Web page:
The New Cities Summit in Paris, the inaugural annual conference of the New Cities Foundation, came at the right time (May 2012). It brought together thought leaders in technology, infrastructure, architecture, energy, transport, national and local government, the media, academia, and the non-profit sector from all regions of the world. Seven hundred high-level urban thinkers and city shapers met to discuss the “first truly urban century.”
The report on the frog website and the ebooklet that can be found here indicated the types of discussion which were had for the duration of the conference.
The lives of the people living in those cities can be improved – and the impact of this growth on the environment reduced – by the use of “smart” technologies that can improve the efficiency and effectiveness of urban systems. Given that cities are, and always have been, about the clustering of people, digital innovations are now undoubtedly accelerating human interactions in urban environments and readying citizens for contributing to inclusive growth. By unlocking technology, infrastructure and public data, cities can open up new value chains that spawn innovative applications and information products that make possible sustainable modes of city living and working.
The field of foresight has always employed instruments to aid our ability to make wise future-focussed decisions. The entrails of the sheep, the crystal ball, the Monte Carlo simulation, the scenario and the agent-based model are all examples of the development of better foresight instruments.
As the numbers of the foresight Greek chorus grow and their lamentations of the coming of “Peak Oil”, “Peak Debt”, “Peak Calories” and “Peak Water”, to name a few, grow stronger than what instruments can help us? If we are arriving at a new epoch of limits, both climate and resource based, then what do we build as the next foresight instrument? It is ourselves that has to become the best foresight instrument it can be.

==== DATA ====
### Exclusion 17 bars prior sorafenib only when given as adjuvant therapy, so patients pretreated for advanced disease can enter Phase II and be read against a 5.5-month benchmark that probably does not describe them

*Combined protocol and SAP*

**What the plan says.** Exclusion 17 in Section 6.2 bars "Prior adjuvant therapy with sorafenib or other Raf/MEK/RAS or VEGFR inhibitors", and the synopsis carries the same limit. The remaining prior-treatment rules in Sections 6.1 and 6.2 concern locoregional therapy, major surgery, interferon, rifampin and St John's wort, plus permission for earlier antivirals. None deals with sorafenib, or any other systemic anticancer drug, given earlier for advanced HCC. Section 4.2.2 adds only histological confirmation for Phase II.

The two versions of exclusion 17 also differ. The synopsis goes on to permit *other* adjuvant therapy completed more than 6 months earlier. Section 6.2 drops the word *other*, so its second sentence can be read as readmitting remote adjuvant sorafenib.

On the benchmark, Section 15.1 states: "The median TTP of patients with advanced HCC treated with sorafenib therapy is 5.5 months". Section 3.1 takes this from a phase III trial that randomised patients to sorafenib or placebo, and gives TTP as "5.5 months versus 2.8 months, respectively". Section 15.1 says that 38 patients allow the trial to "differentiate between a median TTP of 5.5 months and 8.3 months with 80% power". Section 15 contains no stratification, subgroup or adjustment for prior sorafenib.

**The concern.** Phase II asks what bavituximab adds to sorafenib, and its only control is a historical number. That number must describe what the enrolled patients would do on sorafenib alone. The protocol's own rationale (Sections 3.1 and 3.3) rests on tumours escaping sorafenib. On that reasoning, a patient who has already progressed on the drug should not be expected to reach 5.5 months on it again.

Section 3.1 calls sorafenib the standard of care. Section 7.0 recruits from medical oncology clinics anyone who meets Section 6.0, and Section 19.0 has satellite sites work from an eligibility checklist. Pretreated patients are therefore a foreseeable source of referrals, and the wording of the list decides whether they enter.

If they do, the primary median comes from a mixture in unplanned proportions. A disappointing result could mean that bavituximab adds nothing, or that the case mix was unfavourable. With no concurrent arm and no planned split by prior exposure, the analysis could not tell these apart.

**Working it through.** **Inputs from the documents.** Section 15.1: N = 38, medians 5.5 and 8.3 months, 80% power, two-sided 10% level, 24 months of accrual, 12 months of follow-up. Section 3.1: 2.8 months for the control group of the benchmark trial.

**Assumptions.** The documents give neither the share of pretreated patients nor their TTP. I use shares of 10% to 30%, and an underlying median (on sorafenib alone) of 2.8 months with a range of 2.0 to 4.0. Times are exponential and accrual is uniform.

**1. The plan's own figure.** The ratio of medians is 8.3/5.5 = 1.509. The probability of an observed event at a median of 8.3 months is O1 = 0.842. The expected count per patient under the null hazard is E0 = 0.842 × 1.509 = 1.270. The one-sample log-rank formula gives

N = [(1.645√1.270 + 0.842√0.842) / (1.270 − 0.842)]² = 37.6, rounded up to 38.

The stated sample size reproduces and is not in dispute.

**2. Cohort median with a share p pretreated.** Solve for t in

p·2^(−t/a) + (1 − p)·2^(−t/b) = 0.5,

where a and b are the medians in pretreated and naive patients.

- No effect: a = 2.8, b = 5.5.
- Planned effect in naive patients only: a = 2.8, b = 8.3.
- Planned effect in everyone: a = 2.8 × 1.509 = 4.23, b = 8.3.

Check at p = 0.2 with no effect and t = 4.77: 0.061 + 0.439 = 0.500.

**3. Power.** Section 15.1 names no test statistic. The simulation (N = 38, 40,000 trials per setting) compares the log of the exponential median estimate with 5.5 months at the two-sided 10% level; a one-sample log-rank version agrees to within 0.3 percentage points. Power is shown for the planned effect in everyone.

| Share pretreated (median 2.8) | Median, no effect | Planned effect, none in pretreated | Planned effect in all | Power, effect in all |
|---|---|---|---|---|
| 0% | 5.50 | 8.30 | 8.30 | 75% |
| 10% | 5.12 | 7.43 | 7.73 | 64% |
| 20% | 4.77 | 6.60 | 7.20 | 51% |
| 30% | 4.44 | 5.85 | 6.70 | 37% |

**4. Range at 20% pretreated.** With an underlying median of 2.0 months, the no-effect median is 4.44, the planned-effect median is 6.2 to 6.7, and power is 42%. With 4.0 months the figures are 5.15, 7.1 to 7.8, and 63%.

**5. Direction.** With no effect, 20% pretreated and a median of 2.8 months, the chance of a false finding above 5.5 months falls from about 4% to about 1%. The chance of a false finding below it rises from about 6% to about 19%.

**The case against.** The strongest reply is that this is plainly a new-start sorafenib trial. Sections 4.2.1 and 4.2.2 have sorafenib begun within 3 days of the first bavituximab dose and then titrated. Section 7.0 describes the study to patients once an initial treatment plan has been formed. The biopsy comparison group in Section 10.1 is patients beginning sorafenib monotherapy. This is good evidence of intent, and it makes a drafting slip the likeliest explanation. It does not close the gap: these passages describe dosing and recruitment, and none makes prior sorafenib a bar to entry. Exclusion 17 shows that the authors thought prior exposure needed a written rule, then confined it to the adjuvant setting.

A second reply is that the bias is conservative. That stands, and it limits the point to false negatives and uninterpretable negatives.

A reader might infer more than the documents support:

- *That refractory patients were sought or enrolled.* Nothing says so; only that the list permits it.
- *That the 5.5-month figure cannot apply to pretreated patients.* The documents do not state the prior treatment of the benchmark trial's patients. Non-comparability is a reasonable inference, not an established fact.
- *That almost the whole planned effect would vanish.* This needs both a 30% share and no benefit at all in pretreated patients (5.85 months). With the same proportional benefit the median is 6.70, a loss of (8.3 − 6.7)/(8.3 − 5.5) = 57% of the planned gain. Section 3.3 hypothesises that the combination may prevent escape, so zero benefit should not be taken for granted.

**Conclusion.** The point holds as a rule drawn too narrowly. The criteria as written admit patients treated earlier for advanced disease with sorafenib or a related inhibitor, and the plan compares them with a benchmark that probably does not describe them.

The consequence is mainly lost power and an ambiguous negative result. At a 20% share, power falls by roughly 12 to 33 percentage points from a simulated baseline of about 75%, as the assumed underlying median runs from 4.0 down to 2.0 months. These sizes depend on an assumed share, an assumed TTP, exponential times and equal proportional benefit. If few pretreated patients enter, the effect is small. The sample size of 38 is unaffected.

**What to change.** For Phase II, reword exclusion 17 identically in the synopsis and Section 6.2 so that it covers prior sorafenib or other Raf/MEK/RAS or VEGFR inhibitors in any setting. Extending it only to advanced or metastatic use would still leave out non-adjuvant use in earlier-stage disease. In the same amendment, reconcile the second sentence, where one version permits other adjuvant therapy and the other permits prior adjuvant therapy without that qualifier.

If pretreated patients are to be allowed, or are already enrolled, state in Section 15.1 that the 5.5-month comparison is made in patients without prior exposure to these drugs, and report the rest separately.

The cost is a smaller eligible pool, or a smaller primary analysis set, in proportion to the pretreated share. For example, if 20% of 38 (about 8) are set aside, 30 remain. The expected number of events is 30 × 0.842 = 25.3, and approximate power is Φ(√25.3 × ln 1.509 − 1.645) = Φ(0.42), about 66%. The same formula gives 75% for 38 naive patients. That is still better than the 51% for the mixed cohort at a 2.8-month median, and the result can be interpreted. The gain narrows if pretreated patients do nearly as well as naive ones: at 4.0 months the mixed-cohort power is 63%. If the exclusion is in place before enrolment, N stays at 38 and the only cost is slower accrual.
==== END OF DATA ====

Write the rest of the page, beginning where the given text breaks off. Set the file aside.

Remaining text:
For what else is there than can rationally consider the tragedy of our societies seemingly ‘head-in-the sand’ or ‘duck and hope’ strategies to our many serious challenges we face and not despair? What else is there that can seemingly stand on the abyss and find hope, humour and motivation? It is just ourselves.
I see them in the classroom and the workshop. Often they are there to gain knowledge and to sharpen their thinking by gaining a critical, and not cynical, edge. They come to play, to practice and to listen to each other. They seek companionship and some measure of legitimation while they are on this difficult journey. Certainly developing your cognitive, creative and emotional intelligences does improve the foresight instrument.
But the biggest single improvement in the foresight instrument that we can make is to add that feature that energises it – to add to it a battery that seems to not need recharging. What is this source of inspiration and spirit – it is love. For within all of us, often buried a long way down, is that core of who we all are together. It transcends reason and logic because when we get back to that place it is just so clear as to ‘Why’. When that is clear then What and How are much closer to hand.
There is no shortage to ways to make this improvement. I just encourage everyone to just find time to find a practice and a way that works for them. You will be so glad you made the effort and investment and importantly all of us will be so happy as well because we need everyone on this. We need everyone because like Ernest Shackleton on ice – no one can be left behind.